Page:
By Chris Colyer
On April 11, 2018, Arizona Governor Doug Ducey signed House Bill 2238, which eliminates the judicial doctrine commonly known as “Chevron deference.” One of the most well-known doctrines of administrative law, “Chevron deference” is named after the landmark case Chevron U.S.A., Inc. v. Natural Resources Defense Council, Inc., 468 U.S. 837 (1984). In a nutshell, the Chevron deference doctrine provides that when a statute is ambiguous, courts must defer to the interpretation of the government agency in charge of administering the statute unless the agency’s interpretation is unreasonable.
House Bill 2238 eliminates Chevron deference through an amendment to A.R.S. § 12-910(E), which now states that “[i]n a proceeding brought by or against the regulated party, the court shall decide all questions of law, including the interpretation of a constitutional or statutory provision or a rule adopted by an agency, without deference to any previous determination that may have been made on the question by the agency.” The revised statute further provides that “[n]otwithstanding any other law, this subsection [A.R.S. § 12-910(E)] applies in any action for judicial review of any agency action that is authorized by law.” Notably, the new law excludes only one agency—the Arizona Corporation Commission—from its requirements. A.R.S. § 12-910(G).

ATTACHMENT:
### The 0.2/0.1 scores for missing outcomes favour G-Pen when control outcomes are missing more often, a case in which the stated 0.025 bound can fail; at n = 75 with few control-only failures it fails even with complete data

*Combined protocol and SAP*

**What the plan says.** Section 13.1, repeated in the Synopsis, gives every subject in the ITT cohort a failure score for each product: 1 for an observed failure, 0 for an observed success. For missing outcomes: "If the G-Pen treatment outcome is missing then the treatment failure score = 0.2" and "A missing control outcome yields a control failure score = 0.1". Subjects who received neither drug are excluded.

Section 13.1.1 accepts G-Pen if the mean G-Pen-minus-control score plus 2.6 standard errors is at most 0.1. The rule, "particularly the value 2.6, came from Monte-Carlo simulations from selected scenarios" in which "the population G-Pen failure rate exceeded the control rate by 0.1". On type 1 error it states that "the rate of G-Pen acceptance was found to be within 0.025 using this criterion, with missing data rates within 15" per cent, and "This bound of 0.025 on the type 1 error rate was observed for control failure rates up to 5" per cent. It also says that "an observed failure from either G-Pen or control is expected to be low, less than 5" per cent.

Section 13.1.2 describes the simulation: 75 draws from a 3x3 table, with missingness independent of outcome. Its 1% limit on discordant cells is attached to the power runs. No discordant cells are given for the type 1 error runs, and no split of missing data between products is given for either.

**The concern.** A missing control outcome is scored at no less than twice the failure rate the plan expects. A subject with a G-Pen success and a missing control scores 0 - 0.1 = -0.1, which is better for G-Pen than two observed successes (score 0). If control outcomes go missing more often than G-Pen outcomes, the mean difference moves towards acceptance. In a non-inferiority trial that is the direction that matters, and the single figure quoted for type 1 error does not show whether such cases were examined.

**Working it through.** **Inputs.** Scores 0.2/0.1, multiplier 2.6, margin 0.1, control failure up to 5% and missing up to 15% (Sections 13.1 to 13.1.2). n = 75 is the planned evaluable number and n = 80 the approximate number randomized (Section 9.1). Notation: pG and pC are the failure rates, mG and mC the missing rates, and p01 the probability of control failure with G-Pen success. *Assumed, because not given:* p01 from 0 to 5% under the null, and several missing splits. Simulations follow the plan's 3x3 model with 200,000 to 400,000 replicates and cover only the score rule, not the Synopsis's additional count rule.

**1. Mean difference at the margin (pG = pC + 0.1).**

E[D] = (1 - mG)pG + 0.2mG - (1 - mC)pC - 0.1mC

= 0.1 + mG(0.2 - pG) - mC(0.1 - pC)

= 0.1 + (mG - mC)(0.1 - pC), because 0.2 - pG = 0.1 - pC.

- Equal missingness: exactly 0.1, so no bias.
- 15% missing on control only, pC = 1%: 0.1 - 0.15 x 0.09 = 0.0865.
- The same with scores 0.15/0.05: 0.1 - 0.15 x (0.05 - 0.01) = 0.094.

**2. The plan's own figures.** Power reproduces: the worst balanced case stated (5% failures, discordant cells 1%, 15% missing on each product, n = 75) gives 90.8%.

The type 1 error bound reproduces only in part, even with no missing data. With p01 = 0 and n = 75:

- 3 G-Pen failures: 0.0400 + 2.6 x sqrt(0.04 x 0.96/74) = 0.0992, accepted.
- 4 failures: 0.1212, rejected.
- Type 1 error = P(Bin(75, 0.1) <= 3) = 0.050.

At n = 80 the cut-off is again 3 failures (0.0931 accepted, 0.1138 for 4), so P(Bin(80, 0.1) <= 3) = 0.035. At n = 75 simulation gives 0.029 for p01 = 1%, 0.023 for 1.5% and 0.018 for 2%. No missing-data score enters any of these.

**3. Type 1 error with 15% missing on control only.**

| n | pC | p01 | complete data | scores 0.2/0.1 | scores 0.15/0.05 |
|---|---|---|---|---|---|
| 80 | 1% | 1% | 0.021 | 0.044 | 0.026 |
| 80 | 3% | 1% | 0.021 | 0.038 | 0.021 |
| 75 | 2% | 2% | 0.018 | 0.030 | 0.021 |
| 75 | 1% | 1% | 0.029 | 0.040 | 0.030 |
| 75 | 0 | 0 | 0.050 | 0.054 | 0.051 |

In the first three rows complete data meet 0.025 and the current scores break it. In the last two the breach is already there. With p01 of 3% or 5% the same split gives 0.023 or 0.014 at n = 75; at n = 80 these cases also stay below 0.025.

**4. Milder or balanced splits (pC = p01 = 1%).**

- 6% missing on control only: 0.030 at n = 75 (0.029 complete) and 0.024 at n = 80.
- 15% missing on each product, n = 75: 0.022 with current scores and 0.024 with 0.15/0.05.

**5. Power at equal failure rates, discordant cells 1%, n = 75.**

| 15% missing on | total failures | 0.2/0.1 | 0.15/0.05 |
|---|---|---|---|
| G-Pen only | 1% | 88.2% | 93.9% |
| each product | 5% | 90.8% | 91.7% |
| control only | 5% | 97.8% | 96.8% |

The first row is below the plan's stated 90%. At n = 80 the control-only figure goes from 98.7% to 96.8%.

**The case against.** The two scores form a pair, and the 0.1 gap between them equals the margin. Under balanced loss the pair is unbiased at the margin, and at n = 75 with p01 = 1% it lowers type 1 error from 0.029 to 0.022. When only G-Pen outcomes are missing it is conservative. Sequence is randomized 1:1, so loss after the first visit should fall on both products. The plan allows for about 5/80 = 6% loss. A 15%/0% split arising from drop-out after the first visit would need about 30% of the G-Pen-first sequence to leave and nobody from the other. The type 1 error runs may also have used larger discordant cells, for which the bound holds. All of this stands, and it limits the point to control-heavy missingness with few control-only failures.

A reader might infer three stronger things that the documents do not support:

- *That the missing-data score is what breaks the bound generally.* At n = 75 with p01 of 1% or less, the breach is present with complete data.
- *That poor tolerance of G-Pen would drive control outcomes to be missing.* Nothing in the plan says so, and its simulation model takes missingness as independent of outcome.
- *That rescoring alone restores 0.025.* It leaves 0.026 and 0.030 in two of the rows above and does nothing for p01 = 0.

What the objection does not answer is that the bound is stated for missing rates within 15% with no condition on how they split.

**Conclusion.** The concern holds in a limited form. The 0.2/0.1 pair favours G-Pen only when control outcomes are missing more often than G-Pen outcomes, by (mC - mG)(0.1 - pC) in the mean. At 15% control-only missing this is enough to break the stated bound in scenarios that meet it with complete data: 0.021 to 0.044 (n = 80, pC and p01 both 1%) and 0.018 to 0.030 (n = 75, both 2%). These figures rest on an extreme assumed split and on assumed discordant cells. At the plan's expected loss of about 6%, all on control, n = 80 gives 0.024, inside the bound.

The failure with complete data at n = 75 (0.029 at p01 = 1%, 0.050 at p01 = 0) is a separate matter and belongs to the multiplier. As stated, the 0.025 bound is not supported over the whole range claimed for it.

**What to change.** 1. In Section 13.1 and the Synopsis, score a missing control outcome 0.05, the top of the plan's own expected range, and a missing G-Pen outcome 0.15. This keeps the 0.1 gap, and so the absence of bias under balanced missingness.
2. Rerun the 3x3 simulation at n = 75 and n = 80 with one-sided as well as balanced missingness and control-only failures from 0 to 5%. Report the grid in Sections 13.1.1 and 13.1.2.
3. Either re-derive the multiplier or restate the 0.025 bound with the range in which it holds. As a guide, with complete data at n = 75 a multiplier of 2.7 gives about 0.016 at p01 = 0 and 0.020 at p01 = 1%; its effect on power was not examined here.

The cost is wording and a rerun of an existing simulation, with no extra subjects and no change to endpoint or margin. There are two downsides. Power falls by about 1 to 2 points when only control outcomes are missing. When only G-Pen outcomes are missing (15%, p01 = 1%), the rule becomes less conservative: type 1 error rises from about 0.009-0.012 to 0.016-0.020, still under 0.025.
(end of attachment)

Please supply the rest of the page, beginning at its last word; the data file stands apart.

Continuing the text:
It remains to be seen whether Arizona House Bill 2238 will act as an additional limit on government regulation within the state. For years, opponents of the Chevron deference doctrine have argued that it violates separation-of-powers principles by effectively granting government agencies with both executive and implicit judicial authority. Consequently, do not be surprised if other state legislatures, and possibly the United States Congress, try to follow suit and legislatively overturn the doctrine and its progeny.